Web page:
Tuesday, August 24, 2010

The Return of the Blackwing Pencil

Here's something that will make Jenny Lerew and many other animation artists happy: the Blackwing pencil will be manufactured once again.

These pencils were standard in the animation industry for years. I first encountered them at Zander's Animation Parlour in the 1970s. According to the Boing Boing link, original pencils are going for as high as $40 apiece on Ebay, so you know that some people really value these things. Personally, I always found them impossible to erase, but they did make a beautiful dark line that worked really well when photocopying drawings onto cels, the technology of the time.

No word yet on whether the new manufacturer is able to match Eberhard Faber's quality or when the pencils will be generally available, but Mark Frauenfelder promises to review the advance pencils he will be receiving.

5 comments:

Jim Caswell said...

This may be the new normal. Apparently it erases for a while.

http://blog.sharpie.com/2010/08/introducing-the-new-sharpie-liquid-pencil/

Floyd Norman said...

They were great if you worked on the Disney shorts or television programs.

Only the great Iwao Takamoto could master the Blackwing on Disney feature films.

Harry said...

That's fascinating--I didn't know they were gone, but I always had trouble finding them.

When I drew more, I loved Blackwings--which were recommended to me by Chuck Jones. (No, we didn't have many heart-to-hearts about art implements--I went to a gallery show in Boston in about 1985 that he attended, and he pulled one from his pocket and extolled its virtues to those of us who were flocking around him.)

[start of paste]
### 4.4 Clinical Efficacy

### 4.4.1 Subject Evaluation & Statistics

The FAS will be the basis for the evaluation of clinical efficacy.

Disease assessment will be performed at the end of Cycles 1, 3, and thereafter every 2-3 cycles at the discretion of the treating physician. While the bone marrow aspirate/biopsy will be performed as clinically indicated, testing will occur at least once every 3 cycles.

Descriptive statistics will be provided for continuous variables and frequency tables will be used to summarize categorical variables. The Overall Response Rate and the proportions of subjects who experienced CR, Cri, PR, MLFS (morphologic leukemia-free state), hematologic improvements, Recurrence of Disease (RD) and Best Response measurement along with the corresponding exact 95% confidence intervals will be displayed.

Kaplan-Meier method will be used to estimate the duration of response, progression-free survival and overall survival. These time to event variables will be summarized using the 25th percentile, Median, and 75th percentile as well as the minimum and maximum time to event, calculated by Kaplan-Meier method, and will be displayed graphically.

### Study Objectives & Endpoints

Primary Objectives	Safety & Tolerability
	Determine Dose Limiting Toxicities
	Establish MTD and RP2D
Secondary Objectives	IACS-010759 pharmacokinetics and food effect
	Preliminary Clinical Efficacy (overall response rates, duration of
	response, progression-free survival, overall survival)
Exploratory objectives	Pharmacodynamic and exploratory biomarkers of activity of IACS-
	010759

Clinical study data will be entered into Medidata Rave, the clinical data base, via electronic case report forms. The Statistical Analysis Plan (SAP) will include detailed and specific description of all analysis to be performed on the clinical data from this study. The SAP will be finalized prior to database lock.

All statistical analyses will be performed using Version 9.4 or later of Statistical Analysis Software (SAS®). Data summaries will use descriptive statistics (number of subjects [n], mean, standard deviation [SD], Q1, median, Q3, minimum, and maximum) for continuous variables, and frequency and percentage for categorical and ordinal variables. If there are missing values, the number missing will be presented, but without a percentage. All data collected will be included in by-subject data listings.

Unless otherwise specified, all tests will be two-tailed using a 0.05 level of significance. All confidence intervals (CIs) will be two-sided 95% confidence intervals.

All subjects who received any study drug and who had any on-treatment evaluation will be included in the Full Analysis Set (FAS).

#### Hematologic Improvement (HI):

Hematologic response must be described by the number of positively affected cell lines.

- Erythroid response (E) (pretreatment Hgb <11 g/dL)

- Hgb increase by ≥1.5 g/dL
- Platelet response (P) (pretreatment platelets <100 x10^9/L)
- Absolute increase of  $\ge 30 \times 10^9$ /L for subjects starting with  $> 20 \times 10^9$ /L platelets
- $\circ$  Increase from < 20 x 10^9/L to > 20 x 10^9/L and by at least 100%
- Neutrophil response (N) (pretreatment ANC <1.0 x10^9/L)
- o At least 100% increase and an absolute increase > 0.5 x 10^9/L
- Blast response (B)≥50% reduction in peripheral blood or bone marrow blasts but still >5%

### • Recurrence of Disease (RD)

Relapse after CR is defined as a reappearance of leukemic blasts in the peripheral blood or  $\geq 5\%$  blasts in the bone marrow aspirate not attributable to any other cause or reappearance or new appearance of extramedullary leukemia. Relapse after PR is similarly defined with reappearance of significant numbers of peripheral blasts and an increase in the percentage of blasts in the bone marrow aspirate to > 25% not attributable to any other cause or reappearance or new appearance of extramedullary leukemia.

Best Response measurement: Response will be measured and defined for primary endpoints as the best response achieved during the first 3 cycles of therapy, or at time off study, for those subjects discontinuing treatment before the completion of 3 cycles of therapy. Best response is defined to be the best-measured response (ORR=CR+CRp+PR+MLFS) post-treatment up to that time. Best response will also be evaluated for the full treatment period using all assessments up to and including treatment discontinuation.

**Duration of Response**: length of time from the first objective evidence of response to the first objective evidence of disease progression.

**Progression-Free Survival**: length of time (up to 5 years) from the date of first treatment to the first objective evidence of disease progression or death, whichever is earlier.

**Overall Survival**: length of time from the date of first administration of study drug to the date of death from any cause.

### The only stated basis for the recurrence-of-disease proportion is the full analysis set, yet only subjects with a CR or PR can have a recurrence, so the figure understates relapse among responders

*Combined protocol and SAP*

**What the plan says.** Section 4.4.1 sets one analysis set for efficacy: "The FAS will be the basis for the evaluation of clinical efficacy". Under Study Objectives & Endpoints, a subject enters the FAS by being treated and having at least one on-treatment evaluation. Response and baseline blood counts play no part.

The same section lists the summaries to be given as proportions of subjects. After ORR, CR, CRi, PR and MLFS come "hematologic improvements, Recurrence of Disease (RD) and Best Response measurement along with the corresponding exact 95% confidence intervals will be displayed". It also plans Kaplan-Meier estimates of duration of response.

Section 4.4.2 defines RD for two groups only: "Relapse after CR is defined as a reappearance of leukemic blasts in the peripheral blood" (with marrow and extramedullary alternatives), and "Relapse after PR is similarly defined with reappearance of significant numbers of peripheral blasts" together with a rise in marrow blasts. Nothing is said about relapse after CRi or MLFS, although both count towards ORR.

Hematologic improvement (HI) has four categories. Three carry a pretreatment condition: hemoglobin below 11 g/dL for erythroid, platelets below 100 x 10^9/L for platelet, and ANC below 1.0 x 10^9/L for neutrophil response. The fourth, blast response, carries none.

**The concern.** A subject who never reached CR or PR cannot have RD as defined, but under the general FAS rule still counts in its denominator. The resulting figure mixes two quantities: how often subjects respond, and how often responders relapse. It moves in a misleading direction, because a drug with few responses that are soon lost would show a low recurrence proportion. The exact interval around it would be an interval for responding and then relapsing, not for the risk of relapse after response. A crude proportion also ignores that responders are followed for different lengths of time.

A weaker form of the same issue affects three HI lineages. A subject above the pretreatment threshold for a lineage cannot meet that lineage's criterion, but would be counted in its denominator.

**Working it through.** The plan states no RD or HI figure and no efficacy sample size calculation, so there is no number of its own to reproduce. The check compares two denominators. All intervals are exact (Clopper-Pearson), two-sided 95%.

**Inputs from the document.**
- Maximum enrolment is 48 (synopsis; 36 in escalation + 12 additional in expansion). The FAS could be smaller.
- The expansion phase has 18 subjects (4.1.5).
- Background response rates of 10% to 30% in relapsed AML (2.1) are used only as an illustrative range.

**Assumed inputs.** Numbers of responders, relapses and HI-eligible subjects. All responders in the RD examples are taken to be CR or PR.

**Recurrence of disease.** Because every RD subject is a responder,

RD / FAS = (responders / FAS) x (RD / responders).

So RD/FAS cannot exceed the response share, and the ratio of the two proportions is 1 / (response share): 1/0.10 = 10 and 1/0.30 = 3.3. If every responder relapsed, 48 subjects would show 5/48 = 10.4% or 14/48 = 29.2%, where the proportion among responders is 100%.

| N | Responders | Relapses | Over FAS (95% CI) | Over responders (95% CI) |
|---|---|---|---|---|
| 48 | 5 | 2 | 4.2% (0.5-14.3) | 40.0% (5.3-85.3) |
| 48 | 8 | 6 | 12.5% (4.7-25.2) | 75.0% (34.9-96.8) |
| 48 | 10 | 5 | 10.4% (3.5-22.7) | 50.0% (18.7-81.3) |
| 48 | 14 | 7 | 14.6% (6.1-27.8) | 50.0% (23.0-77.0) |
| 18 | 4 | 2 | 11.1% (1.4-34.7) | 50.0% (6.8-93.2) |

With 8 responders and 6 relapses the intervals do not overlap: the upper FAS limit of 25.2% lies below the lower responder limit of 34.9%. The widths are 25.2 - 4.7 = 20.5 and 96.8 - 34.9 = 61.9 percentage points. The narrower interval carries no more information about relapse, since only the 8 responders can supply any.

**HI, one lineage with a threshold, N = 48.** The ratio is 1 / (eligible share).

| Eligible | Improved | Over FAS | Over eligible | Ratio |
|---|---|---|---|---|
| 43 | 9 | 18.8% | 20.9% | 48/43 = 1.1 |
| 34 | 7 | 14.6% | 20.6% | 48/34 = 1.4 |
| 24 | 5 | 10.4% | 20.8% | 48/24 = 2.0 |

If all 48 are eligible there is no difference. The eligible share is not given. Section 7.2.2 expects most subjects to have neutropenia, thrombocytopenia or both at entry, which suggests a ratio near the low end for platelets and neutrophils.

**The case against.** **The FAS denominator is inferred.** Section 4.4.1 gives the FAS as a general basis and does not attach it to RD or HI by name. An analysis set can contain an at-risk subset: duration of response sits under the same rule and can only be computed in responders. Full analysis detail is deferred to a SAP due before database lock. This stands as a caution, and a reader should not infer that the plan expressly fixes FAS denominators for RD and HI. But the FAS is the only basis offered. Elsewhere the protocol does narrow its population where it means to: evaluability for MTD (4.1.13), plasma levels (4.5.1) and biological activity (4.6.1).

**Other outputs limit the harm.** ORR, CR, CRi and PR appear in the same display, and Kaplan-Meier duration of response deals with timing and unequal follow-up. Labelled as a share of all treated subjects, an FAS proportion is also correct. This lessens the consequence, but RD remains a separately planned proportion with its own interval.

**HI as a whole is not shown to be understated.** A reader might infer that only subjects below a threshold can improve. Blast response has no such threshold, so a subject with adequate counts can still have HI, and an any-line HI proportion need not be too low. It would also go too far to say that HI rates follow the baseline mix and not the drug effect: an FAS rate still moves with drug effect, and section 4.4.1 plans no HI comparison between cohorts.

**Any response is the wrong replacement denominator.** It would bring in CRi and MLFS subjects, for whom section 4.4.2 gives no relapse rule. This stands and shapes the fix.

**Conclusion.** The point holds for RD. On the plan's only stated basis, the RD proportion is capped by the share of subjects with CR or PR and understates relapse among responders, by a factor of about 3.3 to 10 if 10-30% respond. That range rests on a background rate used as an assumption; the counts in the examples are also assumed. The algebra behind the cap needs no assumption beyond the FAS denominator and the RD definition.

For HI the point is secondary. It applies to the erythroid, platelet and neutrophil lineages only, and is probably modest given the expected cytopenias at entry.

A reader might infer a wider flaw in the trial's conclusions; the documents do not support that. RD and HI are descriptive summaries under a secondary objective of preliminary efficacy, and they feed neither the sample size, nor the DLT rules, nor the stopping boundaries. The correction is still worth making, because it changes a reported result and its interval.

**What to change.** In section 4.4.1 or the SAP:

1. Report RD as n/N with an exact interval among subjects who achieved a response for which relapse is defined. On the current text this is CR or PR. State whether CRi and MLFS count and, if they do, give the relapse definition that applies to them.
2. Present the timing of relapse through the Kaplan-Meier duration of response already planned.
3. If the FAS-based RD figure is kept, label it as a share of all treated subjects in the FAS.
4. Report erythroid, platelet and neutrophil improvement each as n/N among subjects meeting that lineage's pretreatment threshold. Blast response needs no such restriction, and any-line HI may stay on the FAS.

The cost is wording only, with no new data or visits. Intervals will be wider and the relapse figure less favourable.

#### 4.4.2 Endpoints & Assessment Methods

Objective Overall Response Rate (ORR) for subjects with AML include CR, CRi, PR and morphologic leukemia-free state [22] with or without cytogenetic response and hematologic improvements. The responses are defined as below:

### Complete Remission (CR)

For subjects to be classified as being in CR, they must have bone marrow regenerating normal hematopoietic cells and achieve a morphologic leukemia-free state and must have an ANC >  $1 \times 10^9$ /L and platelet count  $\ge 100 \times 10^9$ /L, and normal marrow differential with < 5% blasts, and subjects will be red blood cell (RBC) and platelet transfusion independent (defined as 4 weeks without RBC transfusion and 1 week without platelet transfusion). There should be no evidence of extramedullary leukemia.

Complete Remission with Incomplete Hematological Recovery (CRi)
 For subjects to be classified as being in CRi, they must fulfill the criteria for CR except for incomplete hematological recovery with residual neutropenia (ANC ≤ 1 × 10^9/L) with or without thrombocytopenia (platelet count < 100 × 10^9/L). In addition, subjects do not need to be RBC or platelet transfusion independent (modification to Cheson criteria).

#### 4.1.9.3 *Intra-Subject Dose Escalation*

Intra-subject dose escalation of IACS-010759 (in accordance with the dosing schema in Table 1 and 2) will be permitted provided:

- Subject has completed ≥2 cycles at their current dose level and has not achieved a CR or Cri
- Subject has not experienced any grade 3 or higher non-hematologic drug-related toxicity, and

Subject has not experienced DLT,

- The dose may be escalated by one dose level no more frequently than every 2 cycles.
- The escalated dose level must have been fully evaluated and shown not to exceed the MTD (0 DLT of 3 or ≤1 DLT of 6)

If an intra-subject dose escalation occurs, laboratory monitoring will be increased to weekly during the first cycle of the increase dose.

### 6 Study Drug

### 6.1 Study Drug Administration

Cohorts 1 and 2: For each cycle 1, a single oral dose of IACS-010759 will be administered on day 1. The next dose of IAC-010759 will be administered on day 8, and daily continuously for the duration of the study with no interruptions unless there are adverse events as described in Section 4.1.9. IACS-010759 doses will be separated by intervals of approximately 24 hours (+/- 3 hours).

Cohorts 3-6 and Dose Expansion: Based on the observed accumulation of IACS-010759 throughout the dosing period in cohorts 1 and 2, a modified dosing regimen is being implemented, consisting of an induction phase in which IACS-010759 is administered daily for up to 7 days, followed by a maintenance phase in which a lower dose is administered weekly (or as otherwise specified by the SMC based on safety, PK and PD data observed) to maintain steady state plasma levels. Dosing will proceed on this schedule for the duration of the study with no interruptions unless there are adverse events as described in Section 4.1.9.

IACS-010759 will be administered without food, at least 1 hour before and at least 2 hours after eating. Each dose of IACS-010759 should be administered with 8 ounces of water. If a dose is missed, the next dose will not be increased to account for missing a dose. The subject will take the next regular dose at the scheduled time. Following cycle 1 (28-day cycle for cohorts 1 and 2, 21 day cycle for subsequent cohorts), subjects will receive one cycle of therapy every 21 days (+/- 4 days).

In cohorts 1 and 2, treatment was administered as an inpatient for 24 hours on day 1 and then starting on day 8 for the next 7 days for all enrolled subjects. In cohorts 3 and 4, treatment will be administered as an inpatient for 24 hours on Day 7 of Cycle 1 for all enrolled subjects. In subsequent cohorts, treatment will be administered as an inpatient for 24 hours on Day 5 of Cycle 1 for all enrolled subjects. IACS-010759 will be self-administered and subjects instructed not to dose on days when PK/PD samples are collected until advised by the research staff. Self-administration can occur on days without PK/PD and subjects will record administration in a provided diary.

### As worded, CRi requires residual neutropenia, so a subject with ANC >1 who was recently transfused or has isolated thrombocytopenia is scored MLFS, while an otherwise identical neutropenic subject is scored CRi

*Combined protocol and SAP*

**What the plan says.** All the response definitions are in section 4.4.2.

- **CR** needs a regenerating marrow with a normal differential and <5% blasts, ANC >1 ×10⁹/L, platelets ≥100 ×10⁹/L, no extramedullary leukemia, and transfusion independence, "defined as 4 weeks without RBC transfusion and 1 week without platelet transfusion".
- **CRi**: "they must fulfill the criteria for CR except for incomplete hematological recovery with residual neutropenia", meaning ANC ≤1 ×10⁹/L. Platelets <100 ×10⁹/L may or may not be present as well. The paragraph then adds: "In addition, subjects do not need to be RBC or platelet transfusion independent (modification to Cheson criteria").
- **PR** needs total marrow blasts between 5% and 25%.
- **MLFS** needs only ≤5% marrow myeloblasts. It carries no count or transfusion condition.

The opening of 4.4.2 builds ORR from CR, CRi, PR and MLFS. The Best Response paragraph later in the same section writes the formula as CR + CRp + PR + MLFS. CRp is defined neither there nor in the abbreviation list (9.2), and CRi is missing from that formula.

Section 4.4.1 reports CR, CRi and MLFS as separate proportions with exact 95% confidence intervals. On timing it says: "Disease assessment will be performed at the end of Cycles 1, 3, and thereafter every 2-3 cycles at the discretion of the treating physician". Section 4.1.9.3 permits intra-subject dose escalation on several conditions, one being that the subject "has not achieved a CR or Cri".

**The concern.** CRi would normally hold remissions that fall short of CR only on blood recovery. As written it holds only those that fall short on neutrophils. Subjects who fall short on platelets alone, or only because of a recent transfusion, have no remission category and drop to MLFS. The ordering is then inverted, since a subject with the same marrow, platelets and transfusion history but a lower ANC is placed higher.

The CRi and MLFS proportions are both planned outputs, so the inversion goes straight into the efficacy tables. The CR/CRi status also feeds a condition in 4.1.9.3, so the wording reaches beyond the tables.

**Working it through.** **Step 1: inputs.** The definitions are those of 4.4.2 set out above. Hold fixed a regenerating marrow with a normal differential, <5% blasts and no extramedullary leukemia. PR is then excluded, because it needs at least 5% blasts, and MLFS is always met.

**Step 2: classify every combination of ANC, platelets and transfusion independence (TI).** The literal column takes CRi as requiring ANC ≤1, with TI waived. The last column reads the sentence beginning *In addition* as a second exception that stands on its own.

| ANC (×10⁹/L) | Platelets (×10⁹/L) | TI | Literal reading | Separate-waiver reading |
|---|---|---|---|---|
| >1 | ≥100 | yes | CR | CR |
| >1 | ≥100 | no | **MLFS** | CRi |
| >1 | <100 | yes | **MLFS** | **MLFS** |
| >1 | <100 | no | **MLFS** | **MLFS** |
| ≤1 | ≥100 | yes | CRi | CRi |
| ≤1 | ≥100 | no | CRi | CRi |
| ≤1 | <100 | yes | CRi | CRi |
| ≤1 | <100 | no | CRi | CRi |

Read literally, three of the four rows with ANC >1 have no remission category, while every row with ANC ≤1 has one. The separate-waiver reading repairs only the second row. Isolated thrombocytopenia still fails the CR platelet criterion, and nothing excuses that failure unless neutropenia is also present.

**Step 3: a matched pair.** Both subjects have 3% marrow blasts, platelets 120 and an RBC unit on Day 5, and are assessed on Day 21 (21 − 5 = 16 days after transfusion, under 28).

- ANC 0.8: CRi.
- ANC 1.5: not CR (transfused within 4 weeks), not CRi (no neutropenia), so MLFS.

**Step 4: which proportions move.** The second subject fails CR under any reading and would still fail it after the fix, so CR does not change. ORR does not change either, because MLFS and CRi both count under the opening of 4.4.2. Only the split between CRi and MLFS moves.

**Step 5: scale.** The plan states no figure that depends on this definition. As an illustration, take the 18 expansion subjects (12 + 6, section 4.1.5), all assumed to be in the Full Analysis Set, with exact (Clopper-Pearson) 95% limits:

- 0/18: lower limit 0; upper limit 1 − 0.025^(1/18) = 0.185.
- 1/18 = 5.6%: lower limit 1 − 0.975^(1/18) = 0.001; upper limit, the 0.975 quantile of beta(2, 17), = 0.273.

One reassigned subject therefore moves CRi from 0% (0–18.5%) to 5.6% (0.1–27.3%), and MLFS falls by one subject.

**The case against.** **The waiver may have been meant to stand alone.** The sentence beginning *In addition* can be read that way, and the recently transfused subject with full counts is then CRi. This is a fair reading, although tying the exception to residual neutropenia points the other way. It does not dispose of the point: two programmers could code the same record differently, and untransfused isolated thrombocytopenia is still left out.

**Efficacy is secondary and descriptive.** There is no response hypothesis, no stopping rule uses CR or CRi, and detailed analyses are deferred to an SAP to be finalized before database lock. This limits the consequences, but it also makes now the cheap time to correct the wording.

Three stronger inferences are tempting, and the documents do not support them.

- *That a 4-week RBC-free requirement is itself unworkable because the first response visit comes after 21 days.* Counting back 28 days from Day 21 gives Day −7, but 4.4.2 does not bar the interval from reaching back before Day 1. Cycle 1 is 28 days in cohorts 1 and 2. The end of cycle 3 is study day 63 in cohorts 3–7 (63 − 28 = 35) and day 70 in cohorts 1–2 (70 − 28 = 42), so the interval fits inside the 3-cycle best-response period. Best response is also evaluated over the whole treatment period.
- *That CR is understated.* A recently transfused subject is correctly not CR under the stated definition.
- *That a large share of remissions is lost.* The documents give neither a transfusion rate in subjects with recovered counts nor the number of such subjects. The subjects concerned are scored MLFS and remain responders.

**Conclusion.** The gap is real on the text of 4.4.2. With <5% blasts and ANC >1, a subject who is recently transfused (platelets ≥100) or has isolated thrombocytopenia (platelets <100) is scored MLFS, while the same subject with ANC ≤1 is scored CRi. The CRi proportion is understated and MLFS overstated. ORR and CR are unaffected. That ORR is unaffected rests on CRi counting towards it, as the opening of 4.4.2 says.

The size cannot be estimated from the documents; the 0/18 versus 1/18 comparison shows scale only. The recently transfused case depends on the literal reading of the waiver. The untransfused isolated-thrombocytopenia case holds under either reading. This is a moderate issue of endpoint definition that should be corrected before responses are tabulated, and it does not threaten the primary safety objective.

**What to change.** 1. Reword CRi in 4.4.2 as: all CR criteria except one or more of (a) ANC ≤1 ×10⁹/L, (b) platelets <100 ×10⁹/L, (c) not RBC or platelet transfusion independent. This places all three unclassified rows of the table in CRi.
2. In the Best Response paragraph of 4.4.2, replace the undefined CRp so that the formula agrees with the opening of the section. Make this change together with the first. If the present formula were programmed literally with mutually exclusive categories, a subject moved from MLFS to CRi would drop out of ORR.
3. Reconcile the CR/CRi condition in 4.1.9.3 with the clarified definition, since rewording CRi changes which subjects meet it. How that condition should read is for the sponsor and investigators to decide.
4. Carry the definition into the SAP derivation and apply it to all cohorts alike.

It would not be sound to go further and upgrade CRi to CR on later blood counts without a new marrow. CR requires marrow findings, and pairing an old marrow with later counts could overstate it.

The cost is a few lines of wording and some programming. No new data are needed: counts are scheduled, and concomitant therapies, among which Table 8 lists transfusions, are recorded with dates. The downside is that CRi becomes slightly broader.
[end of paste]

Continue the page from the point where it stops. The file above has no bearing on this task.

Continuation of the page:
I recently went to the Broadway show Sondheim on Sondheim, which incorporates video of Sondheim talking about how he does what he does. He writes scores in longhand, using Blackwing pencils. I wonder if he stocked up?

--Harry

spokeshave said...

John Ewing told me that they very rarely used them at Disney's, even though you see lots of pictures of the animators with a Blackwing in their hands. I'm sure I've seen one of John Lounsbery with one in hand and John Ewing said he only used fat pencils, the fatter the better. Dick Purdum loved them but I had to use an F when working on his stuff because I pressed so hard the Blackwing's line looked like I'd used a 6B.

Doug said...

Some years ago I read that Richard Rogers used the Blackwing 602 for his Broadway musical scores. Since the young Sondheim was mentored by Rogers' lyricist Oscar Hammerstein II, it's possible that Rogers introduced Sondheim to the Blackwing. I have a couple of preproduction Palomino Blackwings on the desk in front of me right now. They have the same luscious, soft line as they originals. At the moment, the slogan "HALF THE PRESSURE, TWICE THE SPEED" does not appear on these pencils, but I've suggested to Palomino that they add it to the production pencil. It's great to have Blackwings back on the market!